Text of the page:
A Duke University professor says left-leaning college students are being let down by universities that reward them for their opinions rather than teaching them how to think.
In a column posted on the conservative Pope Center for Higher Education Policy
's website and adapted from a speech given at a Milton Friedman Day celebration in Wilmington, N.C., on July 31, Michael Munger, a political science professor at Duke, wrote that "[t]he young people that our educational system is failing are the students on the left. They aren't being challenged, and don't learn to think.
"Students on the left should sue for breach of contract. We promise to educate them, and then merely pat them on the head for having memorized the 'correct' answer!"
Munger noted that he was "Chair of Political Science at Duke for 10 years." He told of a meeting of department heads in which the head of another department said, "I find that I don't really need to spend much time with the liberal students because they already have it right. I spend most of my time arguing with the conservative students. That's how I spend my time in class."
Munger pointed out just who he thought was being most ill-served by such an approach:
"This woman was teaching conservative students how to think about arguments and evidence; how to make your arguments in a persuasive way. She was educating them.
"Her liberal students? … They were just certified as already 'knowing what they need to know.'"
With the price of tuition at Duke topping $45,000 a year, Munger wondered how the parents of these liberal students would react to hearing such sentiments.
"It may have come as a shock to the parents of these liberal students that they had learned everything they needed to know … in high school! Having memorized a kind of secular leftist catechism, they were free to wander around the quads of Duke and enjoy themselves," the professor wrote.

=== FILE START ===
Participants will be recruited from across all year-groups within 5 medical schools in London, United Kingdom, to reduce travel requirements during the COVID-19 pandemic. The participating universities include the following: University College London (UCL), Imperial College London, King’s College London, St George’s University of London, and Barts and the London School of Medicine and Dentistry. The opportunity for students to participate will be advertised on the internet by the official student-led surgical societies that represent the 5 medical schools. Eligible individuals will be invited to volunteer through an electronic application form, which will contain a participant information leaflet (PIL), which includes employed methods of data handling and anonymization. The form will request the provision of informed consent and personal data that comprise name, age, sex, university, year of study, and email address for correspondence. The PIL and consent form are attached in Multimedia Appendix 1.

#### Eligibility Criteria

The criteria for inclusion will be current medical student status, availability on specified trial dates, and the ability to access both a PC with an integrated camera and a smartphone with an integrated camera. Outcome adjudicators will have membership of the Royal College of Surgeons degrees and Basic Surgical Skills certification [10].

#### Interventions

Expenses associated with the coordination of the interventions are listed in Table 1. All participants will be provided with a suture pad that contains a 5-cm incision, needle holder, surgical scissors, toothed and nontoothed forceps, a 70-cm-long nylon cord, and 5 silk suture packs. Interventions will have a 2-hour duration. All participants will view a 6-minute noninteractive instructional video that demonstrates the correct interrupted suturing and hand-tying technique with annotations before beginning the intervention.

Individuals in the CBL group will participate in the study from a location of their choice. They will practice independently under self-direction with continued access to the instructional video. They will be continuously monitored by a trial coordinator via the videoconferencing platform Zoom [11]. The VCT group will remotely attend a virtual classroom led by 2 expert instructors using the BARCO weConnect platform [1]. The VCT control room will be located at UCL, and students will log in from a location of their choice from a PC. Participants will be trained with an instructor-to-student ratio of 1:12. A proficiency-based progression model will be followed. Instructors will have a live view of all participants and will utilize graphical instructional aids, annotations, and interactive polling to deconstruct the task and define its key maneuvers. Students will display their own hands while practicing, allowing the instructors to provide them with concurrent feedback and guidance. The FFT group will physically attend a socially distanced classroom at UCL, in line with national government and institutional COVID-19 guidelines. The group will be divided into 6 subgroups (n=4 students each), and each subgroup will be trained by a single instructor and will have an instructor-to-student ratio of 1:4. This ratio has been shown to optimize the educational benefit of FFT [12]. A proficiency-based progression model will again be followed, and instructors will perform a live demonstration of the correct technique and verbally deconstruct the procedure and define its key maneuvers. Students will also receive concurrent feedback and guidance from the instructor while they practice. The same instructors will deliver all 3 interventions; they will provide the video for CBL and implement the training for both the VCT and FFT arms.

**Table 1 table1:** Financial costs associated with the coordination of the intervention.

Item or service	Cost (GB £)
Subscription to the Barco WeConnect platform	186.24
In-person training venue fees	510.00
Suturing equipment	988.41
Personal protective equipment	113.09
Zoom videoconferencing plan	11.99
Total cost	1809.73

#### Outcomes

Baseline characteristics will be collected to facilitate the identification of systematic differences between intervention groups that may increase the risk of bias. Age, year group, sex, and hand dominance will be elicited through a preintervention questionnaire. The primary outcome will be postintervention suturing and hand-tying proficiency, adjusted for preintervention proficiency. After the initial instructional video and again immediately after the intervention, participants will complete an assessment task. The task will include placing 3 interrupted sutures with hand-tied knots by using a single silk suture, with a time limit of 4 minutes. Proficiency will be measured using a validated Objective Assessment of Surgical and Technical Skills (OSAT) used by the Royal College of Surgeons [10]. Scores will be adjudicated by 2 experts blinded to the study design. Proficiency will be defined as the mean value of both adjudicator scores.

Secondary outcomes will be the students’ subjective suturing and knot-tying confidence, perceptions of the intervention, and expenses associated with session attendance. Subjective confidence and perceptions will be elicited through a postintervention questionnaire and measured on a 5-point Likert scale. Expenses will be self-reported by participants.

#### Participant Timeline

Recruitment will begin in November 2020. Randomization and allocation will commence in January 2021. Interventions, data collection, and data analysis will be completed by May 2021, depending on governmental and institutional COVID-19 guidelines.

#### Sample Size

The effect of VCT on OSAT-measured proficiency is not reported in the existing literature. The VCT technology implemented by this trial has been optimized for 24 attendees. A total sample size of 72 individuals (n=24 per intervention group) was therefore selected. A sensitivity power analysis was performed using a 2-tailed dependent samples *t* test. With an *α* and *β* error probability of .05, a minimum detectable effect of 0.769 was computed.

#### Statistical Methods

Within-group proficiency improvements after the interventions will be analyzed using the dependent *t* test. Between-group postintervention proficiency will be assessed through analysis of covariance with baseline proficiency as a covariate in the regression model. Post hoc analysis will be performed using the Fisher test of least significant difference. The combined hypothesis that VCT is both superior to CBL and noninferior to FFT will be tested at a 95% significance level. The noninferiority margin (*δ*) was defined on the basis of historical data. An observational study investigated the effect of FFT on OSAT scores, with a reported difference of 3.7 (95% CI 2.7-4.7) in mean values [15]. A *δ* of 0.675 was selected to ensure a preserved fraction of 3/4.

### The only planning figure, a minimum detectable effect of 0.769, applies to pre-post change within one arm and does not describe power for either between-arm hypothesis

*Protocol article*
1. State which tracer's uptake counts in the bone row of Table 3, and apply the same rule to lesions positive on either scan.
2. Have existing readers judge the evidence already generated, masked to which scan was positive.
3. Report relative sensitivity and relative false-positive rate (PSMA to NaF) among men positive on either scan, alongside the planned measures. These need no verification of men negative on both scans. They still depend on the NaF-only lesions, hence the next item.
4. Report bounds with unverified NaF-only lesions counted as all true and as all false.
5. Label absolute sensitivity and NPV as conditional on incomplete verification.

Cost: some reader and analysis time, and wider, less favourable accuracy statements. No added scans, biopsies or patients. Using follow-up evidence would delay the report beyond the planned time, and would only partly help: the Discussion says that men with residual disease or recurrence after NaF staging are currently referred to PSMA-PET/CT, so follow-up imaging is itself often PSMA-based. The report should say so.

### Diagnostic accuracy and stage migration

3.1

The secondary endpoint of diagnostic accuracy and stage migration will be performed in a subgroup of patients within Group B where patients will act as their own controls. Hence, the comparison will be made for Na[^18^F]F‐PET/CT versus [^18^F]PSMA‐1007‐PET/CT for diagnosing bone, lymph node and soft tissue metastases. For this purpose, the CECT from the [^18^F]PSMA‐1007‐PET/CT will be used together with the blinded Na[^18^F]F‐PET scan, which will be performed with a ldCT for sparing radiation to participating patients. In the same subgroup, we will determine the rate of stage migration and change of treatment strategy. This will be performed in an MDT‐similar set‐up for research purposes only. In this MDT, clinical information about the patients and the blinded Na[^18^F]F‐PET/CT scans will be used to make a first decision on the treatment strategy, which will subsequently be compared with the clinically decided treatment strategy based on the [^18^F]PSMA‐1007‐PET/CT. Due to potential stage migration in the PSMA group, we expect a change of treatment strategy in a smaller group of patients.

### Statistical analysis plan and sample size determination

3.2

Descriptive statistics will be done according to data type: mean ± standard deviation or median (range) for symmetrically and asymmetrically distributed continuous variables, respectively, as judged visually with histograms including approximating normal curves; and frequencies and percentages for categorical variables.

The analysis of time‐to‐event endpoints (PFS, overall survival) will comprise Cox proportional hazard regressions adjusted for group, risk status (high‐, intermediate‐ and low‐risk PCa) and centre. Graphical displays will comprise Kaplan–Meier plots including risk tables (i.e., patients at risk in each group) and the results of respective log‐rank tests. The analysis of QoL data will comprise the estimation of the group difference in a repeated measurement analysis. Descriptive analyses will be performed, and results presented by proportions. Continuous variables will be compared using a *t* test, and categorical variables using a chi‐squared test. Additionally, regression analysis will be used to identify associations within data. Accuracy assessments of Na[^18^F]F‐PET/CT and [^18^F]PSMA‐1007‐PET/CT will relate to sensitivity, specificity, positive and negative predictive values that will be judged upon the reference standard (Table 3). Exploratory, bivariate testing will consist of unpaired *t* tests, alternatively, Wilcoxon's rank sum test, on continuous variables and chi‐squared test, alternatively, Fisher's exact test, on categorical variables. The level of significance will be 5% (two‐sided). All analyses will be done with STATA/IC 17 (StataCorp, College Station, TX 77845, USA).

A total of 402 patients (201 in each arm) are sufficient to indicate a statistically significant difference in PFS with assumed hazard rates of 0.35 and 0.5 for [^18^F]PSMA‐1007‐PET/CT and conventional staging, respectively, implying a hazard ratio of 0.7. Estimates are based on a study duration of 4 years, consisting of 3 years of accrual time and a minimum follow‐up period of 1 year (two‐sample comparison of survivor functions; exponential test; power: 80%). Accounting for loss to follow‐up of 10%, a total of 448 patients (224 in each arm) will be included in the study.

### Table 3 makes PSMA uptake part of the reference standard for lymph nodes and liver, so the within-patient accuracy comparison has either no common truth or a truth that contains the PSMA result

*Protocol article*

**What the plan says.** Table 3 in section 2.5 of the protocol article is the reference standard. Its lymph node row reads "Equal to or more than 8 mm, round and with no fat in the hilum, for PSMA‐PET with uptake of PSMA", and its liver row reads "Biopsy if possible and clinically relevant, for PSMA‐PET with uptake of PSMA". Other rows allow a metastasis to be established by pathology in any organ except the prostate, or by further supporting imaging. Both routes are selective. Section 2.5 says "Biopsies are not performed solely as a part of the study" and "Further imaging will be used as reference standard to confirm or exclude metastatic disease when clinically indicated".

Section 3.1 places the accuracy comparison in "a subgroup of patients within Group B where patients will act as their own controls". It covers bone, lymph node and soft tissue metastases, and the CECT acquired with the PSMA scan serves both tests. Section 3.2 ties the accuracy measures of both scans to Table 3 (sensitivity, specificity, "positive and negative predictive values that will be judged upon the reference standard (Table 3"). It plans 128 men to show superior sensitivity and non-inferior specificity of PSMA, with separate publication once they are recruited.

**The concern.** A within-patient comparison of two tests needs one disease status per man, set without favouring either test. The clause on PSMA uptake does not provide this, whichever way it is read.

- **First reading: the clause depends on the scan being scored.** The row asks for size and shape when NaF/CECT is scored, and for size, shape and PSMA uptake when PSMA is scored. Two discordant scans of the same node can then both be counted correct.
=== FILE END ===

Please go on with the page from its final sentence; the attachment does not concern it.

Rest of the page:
Munger asserts that it is crucial to acknowledge and correct these academic flaws.
"Once we realize that the problem with our educational system is that we're short-changing students on the left, denying them an education just because they happen to agree with the professor, then we have a path forward," he writes.
He quotes British philosopher John Stuart Mill on the importance of teaching students how to think rather than what to think:
"He who knows only his own side of the case, knows little of that … if he is equally unable to refute the reasons on the opposite side; if he does not so much as know what they are, he has no ground for preferring either opinion."
Professor Munger is not the only academic worried that today's college students aren't being challenged in the classroom.
A Village Voice article
highlighted a number of examples of universities using pop culture icons as teaching material. Among the courses cited are:
- "Topics: Sean Combs and Urban Culture" at New York University. "'When you're holding a stolen gun, we call that a burner,' [instructor Jayson] Jackson explains, a sprawling flowchart of assaults, murders, and arrests scribbled on a whiteboard behind his head. 'If you're defending yourself, then it is what it is, but if you're planning to do harm and get away with it, you use a gun that's stolen or a gun with the serial numbers etched out so you don't get caught.'"
- "The Sociology of Miley Cyrus: Race, Class, Gender, and Media" at Skidmore College. "[A]ccording to the school's course description, [the class] follows the pop princess from 'Disney tween to twerking machine' and deals with issues of gender stratification and cultural appropriation."
- "Politicizing Beyoncé" at Rutgers University. "[E]xplores race, gender, and sexual politics 'through the music and career' of the self-described feminist singer."
Andrew Hacker, a professor emeritus at Queens College in New York, dismissed such classes as mere fluff, telling the newspaper, "If you're paying full sticker price and taking four classes a semester, you're spending about $6,000 on one of these courses when you could just be reading Spin or some other magazine."
But the instructor of the Beyonce course at Rutgers defended his work as a way to engage otherwise listless students.
"At least for me, in my teaching of other topics, you see just how hard it is to get the kids interested," Kevin Allred told the Village Voice.
"They're on their phones and Twitter and doing a thousand things at the same time.
"Certainly, using 'Beyoncé' in the title, and as the subject matter, is a way to get students interested in something they otherwise maybe wouldn't think about signing up for. There's a gimmick title, but it is a real class."
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